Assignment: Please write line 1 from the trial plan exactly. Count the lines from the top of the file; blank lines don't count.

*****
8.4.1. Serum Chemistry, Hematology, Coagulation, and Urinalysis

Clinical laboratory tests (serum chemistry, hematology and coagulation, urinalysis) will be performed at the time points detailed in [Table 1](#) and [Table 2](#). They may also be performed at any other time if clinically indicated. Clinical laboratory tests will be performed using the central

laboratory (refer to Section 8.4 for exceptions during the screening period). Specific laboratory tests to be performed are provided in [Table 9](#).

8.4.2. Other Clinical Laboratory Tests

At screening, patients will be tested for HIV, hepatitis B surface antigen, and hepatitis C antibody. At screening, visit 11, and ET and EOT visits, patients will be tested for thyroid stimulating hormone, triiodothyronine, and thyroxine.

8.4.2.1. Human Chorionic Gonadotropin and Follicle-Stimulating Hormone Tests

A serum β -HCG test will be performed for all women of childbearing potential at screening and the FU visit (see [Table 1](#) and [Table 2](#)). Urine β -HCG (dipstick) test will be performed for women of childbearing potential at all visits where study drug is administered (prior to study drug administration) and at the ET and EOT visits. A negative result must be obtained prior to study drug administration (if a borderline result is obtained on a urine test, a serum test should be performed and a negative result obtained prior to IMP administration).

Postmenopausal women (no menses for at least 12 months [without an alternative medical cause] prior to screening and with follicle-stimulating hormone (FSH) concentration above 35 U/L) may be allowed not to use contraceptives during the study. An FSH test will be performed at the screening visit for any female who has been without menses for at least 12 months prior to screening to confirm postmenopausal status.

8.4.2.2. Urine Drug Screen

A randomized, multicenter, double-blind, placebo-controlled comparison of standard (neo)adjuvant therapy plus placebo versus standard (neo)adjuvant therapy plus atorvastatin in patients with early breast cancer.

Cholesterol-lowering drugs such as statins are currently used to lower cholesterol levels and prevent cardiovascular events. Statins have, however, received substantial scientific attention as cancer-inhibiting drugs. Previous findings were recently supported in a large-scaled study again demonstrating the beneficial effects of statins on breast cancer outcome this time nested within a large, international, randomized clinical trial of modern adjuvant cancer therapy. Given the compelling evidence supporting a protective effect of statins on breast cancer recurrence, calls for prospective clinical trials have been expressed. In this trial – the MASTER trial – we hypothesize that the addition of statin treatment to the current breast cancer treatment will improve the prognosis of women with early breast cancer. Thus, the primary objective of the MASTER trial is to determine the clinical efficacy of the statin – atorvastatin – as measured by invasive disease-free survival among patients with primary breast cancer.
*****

8.4.1. Serum Chemistry, Hematology, Coagulation, and Urinalysis